Why Do People Lead Secret Lives?

Those close to Paige Birgfeld knew her as a loving mother of three young children and an energetic small business woman. But police revealed this weekend that Birgfeld, who disappeared June 28, led another life, one kept secret from her friends and family: she ran a local escort service.

In doing so, the 34-year old Colorado resident appears to have joined the ranks of many seemingly ordinary Americans who lead hidden lives. News reports abound with stories of men with multiple families, married teachers who have illicit affairs with their students or otherwise upstanding businessmen who struggle with hidden drug problems or visit escort services.

The details of the Birgfeld case are still emerging and it's too soon to know what drove her to work in the escort business. Some forensic psychologists point to significant differences between runing an escort service and some other types of secret illicit activity, like having an affair with a student.

But forensic psychologists say that people who lead dual lives are often driven by many of the same factors, including easy money, personality disorders and the thrill of illicit and sometimes dangerous activities.

"There's no one profile," said Gregg McCrary, a retired criminal profiler with the FBI. "It's usually a combination of things -- money, emotional needs, the need to have a secret life, the need to be risk taking."

That duality can lead to dangerous consequences. "If the secret life is more rewarding than the normal life, then you may get addicted to the secret life," said forensic psychologist Katherine Ramsland. "The two lives are going to clash one way or the other."

Police Suspect Foul Play

Authorities now say that Birgfeld went by the name "Carrie" when dealing with customers of "Models, Inc.," an escort service that police say she ran.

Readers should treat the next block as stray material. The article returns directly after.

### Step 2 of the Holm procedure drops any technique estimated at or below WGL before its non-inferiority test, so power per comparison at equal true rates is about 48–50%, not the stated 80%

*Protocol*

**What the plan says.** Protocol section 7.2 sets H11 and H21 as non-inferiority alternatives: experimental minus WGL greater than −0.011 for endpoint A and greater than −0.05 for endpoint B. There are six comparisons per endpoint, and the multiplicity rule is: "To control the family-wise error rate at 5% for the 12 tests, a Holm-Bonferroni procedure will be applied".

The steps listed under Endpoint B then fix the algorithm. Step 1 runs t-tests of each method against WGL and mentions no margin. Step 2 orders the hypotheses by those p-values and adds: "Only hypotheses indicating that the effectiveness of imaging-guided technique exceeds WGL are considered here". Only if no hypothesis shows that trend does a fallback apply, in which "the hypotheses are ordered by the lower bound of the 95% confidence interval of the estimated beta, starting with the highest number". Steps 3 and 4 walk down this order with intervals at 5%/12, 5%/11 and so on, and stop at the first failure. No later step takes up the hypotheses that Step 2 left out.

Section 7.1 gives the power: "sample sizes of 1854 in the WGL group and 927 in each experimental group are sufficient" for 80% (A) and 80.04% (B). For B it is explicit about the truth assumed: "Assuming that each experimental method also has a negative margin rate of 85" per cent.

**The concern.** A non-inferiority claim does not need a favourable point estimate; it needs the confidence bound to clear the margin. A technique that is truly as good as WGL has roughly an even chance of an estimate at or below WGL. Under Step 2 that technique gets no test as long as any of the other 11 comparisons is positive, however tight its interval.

Until Saturday, authorities in Colorado were treating Birgfeld as a missing person, even suggesting that she may have staged her own disappearance.

But new information about her escort agency, combined with a lack of any evidence indicating she voluntarily went missing, altered the investigative track over the weekend. Police are investigating potential clients who may have dealt with Birgfeld around the time she disappeared.

"We so far haven't found a single piece of evidence that indicated she left on her own free will," said Heather Gierhart, a spokeswoman for the Mesa County Sheriff's Office.

The Money Is Fantastic

Though it is still unclear what led Birgfeld to run Models, Inc., one possible -- and obvious -- explanation for behavior like Birgfeld's is money.

"Generally the primary motive is money," said ABC News Consultant Dr. Michael Welner, a forensic psychiatrist and the head of The Forensic Panel, adding that the escort business would allow someone in Birgfeld's position to quickly make a lot of money without any advanced education or training.

"Without interviewing her, my only frame of reference is what comes up time and again," he said. "And time and again the money is fantastic and you can't beat it."

Police say Birgfeld, the mother of three children, ages 8, 6, and 3, worked several jobs. In addition to the escort agency, she ran a chef's consulting business, taught dance to preschoolers and sold baby products.

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